Together, the information from this blood test forms an epigenomic readout of genes across the human genome that are switched on or off via epigenetic changes. That readout can reveal if the person has cancer and, if so, what kind, what drugs the cancer might respond to, if the cancer is resistant to a given drug, and more.  

“When we saw that this could be done, we were over the moon,” says Freedman.  

Fragments of dead cells float in the bloodstream and can be detected in a liquid biopsy. Those fragments include DNA (blue and orange helix) that is wound around nucleosomes (blue spheres). The presence of epigenetic tags (light blue diamond) determine whether a gene is switched on or off.  
Fragments of dead cells float in the bloodstream and can be detected in a liquid biopsy. Those fragments include DNA (blue and orange helix) that is wound around nucleosomes (blue spheres). The presence of epigenetic tags (light blue diamond) determine whether a gene is switched on or off.  

Validation in patients 

To validate that the blood test results yield epigenomic profiles equivalent to those they’d catalogued from tumor tissue, they tested plasma samples from patients and compared the results. 

The team evaluated the plasma of 433 patients who had been diagnosed with one of 15 types of cancer, almost all metastatic cases, as well as controls who had no cancer history. The team collaborated with clinicians at Dana-Farber, the National Institutes of Health, and Massachusetts General Hospital to obtain patient samples.  

The epigenomic profiles they detected in these samples aligned with details about the cancer cases.  

For example, in prostate cancer blood samples, the switches were on for the gene that encodes the protein PSA, which is typically elevated in prostate cancer cases. In patients with estrogen receptor-positive breast cancer, the switches were on for ESR1, a gene that encodes an estrogen receptor. They were even able to detect HER2-positive colorectal cancer, which is seen in only about 3% of cases, raising the possibility that the cancer might respond to available anti-HER2 therapies.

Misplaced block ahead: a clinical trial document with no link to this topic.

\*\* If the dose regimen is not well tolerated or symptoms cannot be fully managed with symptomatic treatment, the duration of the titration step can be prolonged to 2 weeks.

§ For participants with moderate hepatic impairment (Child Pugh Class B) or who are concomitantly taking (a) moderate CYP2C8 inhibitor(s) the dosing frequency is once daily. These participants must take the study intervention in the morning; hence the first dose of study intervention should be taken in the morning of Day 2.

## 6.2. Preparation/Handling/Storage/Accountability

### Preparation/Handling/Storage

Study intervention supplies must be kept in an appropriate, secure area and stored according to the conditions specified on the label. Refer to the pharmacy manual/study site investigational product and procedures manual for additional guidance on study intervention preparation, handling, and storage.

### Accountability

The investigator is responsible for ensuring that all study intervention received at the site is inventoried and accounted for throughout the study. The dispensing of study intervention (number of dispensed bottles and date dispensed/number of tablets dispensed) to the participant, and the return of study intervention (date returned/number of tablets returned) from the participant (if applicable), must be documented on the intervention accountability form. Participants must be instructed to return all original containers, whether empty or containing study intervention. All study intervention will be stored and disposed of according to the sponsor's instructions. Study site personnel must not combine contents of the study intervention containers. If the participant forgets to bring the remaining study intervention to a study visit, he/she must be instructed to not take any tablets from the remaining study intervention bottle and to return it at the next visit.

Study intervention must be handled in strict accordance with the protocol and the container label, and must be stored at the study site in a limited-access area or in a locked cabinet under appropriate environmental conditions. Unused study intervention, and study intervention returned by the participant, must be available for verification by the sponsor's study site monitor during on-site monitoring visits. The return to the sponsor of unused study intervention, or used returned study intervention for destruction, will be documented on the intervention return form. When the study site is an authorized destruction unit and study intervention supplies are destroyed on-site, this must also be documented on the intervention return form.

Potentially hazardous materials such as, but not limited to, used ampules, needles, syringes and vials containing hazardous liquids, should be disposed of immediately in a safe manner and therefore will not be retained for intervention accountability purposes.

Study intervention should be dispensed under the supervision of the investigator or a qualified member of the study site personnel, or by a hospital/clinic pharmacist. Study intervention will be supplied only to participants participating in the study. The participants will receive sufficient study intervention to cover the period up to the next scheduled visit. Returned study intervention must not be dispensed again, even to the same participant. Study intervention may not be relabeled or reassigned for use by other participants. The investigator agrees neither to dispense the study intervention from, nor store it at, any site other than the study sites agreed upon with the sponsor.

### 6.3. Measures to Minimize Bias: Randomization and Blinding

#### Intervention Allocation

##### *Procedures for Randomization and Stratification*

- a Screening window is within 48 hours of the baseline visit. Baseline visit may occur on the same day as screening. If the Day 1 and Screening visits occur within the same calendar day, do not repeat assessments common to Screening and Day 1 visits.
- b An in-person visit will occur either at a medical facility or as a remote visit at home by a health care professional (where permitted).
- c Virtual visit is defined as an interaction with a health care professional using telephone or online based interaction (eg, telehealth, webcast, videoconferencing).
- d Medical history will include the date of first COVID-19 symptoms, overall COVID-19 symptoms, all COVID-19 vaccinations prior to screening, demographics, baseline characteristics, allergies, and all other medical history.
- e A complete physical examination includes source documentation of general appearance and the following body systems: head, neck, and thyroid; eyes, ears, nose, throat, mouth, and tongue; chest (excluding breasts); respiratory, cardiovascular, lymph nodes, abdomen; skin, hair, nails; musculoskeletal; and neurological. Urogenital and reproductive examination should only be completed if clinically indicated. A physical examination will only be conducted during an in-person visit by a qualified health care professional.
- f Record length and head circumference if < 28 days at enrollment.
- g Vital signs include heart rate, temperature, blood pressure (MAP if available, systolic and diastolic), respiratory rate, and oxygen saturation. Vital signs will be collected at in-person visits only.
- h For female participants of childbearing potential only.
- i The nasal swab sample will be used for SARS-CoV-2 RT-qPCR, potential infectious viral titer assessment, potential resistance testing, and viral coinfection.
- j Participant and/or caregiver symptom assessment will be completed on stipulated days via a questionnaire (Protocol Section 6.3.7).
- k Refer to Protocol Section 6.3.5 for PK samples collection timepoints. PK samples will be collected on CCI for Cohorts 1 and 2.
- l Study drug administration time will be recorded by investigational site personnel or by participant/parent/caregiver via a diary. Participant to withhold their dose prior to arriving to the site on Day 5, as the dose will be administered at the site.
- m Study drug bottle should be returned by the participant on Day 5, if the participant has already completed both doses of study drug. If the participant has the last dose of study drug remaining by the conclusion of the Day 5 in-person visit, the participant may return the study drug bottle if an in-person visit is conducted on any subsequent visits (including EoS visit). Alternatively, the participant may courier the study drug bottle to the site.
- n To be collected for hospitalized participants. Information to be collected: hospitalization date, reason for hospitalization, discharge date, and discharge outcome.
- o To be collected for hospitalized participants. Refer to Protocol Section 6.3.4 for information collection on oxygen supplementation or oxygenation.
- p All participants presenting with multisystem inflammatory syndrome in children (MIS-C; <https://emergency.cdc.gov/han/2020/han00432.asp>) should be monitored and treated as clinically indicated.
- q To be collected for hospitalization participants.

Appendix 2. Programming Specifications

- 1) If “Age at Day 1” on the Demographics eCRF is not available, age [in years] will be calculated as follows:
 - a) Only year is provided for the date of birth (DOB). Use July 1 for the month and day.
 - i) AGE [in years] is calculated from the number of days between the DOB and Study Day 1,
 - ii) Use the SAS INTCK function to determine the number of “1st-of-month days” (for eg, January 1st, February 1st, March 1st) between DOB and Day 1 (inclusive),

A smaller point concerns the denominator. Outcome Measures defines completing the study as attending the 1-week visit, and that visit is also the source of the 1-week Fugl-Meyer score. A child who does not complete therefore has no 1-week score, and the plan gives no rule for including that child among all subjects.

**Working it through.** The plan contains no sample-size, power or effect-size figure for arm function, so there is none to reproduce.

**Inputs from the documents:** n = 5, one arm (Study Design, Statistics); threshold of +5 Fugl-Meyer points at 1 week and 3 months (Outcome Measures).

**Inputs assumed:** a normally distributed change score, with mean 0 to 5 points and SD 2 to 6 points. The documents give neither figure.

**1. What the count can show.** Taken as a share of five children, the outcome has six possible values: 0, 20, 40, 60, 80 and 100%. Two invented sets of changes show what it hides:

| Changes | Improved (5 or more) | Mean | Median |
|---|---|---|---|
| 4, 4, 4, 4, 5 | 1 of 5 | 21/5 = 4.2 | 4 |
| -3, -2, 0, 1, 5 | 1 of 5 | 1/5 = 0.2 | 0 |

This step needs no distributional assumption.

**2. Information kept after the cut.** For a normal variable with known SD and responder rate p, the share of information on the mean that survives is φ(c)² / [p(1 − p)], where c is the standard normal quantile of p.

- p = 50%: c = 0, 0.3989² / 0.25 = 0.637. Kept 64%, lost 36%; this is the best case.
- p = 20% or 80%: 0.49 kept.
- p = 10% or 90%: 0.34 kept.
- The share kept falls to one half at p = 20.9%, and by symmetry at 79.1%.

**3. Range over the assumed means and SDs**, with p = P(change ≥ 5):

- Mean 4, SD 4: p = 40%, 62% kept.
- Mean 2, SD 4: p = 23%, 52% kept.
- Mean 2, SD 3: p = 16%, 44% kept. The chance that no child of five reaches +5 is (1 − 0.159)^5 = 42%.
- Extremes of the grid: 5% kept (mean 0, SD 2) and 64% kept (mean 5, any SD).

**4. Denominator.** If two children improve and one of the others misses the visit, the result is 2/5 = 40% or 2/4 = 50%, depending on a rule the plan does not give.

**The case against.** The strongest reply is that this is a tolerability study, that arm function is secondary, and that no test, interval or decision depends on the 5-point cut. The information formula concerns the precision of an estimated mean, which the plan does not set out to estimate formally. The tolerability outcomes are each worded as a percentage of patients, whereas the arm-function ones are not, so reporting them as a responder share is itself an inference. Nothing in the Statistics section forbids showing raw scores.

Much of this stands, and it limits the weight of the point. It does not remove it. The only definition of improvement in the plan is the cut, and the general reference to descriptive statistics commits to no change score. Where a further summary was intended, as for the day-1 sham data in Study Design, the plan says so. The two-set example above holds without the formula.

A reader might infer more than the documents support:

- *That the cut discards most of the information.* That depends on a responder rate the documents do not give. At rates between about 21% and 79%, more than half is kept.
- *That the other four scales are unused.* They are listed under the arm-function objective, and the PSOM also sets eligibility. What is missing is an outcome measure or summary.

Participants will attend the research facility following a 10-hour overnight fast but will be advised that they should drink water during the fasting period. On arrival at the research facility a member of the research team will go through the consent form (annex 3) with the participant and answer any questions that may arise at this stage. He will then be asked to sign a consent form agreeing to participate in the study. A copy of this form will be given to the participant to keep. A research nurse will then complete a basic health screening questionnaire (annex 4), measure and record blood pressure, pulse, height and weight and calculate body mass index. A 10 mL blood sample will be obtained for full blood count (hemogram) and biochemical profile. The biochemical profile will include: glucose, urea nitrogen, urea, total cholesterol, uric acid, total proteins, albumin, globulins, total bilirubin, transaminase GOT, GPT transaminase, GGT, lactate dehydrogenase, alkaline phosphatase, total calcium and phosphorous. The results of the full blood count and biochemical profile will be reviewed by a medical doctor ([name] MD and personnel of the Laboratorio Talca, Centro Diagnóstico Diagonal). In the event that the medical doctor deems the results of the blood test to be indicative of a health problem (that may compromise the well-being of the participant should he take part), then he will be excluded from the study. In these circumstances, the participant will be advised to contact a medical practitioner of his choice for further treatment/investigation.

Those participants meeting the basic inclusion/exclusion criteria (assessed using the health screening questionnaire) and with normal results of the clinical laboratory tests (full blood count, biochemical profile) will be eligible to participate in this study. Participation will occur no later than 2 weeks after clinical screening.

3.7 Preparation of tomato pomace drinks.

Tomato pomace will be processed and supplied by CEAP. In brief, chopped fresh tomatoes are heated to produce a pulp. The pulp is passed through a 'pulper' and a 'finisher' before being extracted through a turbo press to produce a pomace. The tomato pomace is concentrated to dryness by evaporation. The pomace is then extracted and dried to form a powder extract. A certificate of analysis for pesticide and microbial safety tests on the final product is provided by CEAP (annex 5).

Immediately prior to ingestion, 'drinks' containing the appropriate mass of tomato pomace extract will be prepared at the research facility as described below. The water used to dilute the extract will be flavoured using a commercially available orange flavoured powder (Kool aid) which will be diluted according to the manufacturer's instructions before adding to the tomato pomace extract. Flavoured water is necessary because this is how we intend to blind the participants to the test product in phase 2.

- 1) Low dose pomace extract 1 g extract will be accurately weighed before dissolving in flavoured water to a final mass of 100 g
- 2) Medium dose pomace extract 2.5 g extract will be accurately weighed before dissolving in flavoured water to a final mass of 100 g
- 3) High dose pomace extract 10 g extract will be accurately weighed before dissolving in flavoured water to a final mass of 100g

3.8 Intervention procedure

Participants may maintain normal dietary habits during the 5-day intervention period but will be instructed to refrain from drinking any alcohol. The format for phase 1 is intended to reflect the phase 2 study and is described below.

They also detected epigenetic activation of genetic programs typically turned on only during early development, when organs are forming rapidly, activation of tumor-driving genes called oncogenes, and silencing of tumor suppressor genes. 

“We were able to do a fairly large-scale evaluation of how well this could capture epigenomic signatures of cancer,” says Baca. “This is a confirmation of the power of this technology across all 15 cancers we studied.”  

Research continues 

The team has a two-pronged strategy for the future. They have founded a company called Precede Biosciences that will focus on commercial development of the technology. But at Dana-Farber, the researchers will continue to study the potential for this technology to improve patient care. 

In metastatic cancer, for example, there are many FDA approved drugs, but it often isn’t clear which one to choose for a patient. An epigenomic profile from a liquid biopsy could help doctors select the best treatment.  

Epigenomic profiles from liquid biopsies could also be used to monitor patients during clinical trials to determine if the patient is developing resistance to their current medicine.  

“Our collaboration with the clinicians here at Dana-Farber is essential if we want to make technology that is clinically valuable,” says Freedman. “If it’s not going to improve their clinical decision making and their ability to care for patients, then it’s a non-starter for us.”